So, knowing this, I can see how a father perhaps, might have come up with the affectionate nickname “flapper” for his pre-teen daughter, his “right-hand gal” who was in that awkward stage of life, with gangly arms and legs (flappers) that she hadn’t yet grown into, and who, in the style of the day, commonly wore a giant ‘flappy’ bow in her hair, something only young girls wore since proper decorum decreed that ladies of a certain age wear their hair up and covered with a hat. Searching through the 19-teens turned up books which spoke of girls being “in the ‘flapper’ stage”, such as this excerpt from a 1913 book…”At that moment Flo, then in the acute “flapper” stage, her large feet showing aggressively under her skimpy ball frock, and her big hair bow of blue ribbon flapping wildly, came flying up to us.”

    After reading that excerpt and the lyrics to “Florrie the Flapper”, I can see how by 1913-14, flapper had essentially evolved into a generational term, like Millenials, X-Gen, and so forth…a “flapper” then, was a certain type of girl, one who embodied the more exuberant, independent mind-set of that generation, young women soon to be given the right to vote and who were culturally far more daring and outgoing than ladies of previous generations. And by the 1920s, even though they were too old to wear those flappy bows, the flapper term just stuck, surely helped along by the stylish flappy galoshes they wore, as well as the popular flappy dances of the day, the Charleston and Black Bottom.

    So, thank you very much, for yet another thought-provoking post! It was fun for me to ponder, and I learned something new:)

  3. Astral Marc

    I read a lot of Edwardian books, and I see a lot of use of the word flapper for teen girls; especially kind of fashionable, silly teen girls. Similar to teenybopper later on. But it’s used from really early on, early in the teens I’d say. There are quite a few movies focused on silly teen girl exploits called something involving flapper in the early teens.

    I haven’t found an origin for it, though. Anyway, I’m so used to it being used in this way that I’m really taken aback with the way it’s used for everything 20s now. That isn’t a dress for a teen girl, seller.

  4. Christina

    What we can be certain of is that “flapper” is an English word and did not originate in America. The early 17th century reference to a fledgling duck is the strongest contender and the word flapper was used to describe women. This following article to me, is the most credible explanation;

    *Radio 4 refers to a BBC radio station.
    Taken from;

    “Originally a teenage girl with her hair in a pigtail, flapper came, in the 1920s, to mean a flighty, reckless, immoral girl. Judith Mackrell, author of Flappers: Women of a Dangerous Generation, appeared on Radio 4’s Today programme this morning (scroll through to 1h 45m – available for another week), talking about her book, the word and the women.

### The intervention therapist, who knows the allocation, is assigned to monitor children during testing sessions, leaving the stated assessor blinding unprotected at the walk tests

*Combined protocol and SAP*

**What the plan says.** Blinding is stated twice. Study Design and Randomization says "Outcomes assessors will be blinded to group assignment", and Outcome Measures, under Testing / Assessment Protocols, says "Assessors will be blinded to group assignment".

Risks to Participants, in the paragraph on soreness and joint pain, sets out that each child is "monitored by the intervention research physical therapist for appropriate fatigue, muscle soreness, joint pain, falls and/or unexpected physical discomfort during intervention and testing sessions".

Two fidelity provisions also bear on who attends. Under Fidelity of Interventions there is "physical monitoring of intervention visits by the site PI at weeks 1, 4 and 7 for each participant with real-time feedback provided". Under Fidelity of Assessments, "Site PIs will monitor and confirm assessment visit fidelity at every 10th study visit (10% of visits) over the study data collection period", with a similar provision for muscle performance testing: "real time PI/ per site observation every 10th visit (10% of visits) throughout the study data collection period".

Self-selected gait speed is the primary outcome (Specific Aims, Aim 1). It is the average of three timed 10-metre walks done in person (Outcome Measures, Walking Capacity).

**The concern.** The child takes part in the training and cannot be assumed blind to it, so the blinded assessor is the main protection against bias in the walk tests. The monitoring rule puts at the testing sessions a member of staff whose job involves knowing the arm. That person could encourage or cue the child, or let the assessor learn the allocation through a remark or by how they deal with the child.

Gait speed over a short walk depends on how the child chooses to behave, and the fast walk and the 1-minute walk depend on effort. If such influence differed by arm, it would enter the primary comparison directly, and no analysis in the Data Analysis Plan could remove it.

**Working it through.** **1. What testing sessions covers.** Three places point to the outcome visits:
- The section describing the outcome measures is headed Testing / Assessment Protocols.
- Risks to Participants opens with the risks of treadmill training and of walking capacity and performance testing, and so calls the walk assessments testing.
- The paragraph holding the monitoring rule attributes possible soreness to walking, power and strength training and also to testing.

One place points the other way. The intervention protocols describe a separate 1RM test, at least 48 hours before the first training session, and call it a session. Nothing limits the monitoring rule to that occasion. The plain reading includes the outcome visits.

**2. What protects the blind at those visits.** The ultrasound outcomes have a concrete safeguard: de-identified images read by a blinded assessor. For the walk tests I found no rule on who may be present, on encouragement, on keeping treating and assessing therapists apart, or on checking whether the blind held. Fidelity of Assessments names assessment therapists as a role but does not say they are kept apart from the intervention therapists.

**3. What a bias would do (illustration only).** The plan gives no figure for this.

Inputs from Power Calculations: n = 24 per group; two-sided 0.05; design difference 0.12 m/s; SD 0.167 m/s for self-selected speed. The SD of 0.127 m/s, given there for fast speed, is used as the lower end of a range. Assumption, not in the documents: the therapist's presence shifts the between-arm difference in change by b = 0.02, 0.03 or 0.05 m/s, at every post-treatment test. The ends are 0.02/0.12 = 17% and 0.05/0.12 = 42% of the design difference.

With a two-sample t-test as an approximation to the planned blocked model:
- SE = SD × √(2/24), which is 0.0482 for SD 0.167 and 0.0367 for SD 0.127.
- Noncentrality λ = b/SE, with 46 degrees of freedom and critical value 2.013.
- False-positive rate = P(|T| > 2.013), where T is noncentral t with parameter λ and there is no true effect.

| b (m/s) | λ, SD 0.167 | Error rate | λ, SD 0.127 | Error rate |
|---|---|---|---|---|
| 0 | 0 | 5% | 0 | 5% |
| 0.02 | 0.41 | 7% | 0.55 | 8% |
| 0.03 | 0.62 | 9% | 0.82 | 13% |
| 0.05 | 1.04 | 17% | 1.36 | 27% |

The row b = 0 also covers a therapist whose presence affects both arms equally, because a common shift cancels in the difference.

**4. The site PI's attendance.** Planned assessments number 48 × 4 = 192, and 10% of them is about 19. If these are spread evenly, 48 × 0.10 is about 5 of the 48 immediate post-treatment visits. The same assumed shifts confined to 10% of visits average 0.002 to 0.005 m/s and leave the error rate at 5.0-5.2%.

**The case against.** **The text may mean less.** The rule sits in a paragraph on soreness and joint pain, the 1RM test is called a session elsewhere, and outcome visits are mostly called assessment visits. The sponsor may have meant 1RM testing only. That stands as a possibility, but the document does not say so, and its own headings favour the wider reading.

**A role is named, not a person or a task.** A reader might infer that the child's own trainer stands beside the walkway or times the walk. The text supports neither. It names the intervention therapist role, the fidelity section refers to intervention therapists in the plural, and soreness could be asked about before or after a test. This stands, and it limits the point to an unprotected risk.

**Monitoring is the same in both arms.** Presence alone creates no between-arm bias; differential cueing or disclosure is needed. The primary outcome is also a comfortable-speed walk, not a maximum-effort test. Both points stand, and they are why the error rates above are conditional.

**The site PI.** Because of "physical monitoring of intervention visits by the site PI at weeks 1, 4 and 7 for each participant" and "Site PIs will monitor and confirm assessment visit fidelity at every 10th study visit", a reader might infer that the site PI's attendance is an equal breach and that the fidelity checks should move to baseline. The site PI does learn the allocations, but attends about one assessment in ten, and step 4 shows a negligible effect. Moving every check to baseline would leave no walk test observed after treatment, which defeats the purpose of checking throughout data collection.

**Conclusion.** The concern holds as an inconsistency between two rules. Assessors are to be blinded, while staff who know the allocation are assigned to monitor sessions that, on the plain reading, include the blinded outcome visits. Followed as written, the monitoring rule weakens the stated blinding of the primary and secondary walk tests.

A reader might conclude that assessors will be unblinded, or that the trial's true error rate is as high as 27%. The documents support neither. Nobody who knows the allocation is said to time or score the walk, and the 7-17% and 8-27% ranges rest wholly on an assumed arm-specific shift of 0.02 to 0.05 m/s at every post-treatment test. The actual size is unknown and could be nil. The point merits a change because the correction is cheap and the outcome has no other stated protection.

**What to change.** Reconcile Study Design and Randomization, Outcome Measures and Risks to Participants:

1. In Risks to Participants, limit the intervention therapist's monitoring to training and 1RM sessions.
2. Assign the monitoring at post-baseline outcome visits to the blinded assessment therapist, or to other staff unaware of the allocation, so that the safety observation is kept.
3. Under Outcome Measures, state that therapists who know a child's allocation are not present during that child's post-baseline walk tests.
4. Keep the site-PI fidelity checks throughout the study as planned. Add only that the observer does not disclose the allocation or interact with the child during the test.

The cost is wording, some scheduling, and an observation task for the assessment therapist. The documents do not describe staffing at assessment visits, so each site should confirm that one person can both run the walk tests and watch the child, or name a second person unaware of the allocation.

Ideas for the origin of the word flapper include that it developed from a word flapper meaning ‘young wild duck or partridge’, or that it is from the old Northumbrian and Durham dialect word flap, meaning ‘woman or girl of light or loose character’.
    The word caught on and soon there were ‘flapper seats’ on bicycles and motorbikes to accommodate young women, and Britain’s House of Commons talked contemptuously of the ‘flapper vote’.

    And from a 1922 New York Times Article quoted in The Wicked Waltz and Other Scandalous Dances by Mark Knowles;
    “In 1910 American visitors to England Heard of the flapper. …..it designated a girl, varying in age From 14 to 17, who had “not yet come out” who rode in the side car of a motorcycle, and because she had not reached the debutante age of doing her hair on the top of her head wore it hanging down her back braided or loose so that it flapped in the wind.”

    You can see the wide connotations of the word after WW1 once the expression of women’s emancipation began to take shape.

    • Thank you –very informative, as always. The “young duck” reference keeps showing up. It seems to me that is was a name for teenaged girls before “teenagers” officially became a market, and that Americans adopted it for a certain type of young woman who rejected Edwardian ideas of proper behavior — cutting their hair, smoking, going out unchaperoned, etc. Like so many fashion terms, a word may mean something slightly different every decade or so!

  5. “New World Coming: The 1920s and the Making of the Making of Modern America” claims that the term flapper refers to the unbuckled galoshes that were part of the look. I also remember reading – and I think it was in “How the Beatles Destroyed Rock’n’Roll” – that unbuckled galoshes on women were part of an earlier, less-remembered subculture. Perhaps “flapper” in reference to a specific style of footwear existed before its application to an entire fashion trend.

    • Once a hypothesis appears in print, it gets repeated or referenced in subsequent publications, and it’s very difficult to update the information. I, too, was taught the “flapping galoshes” theory in college, but the fact thaat the word “flapper” appeared in print before the 1920s is now finally getting circulated. I have even heard the threory that young girls were called “flappers” before 1920 in reference to their enormous hair bows. “The earliest documented use in the sense of ‘attractive young girl’ is in the 1903 novel Sandford of Merton by Desmond Coke: ‘There’s a stunning flapper.’ The word also suggested a spirited girl of unconventional or mischievous disposition.” Source: https://www.yourdictionary.com/flapper